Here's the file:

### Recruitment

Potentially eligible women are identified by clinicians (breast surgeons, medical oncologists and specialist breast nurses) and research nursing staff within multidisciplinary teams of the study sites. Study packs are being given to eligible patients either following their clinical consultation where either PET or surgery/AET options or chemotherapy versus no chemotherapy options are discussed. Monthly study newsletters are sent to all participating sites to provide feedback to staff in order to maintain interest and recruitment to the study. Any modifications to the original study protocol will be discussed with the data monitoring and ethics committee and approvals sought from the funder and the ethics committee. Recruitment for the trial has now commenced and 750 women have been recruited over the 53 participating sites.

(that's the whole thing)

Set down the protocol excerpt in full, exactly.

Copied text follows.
### Recruitment

Potentially eligible women are identified by clinicians (breast surgeons, medical oncologists and specialist breast nurses) and research nursing staff within multidisciplinary teams of the study sites. Study packs are being given to eligible patients either following their clinical consultation where either PET or surgery/AET options or chemotherapy versus no chemotherapy options are discussed. Monthly study newsletters are sent to all participating sites to provide feedback to staff in order to maintain interest and recruitment to the study. Any modifications to the original study protocol will be discussed with the data monitoring and ethics committee and approvals sought from the funder and the ethics committee. Recruitment for the trial has now commenced and 750 women have been recruited over the 53 participating sites.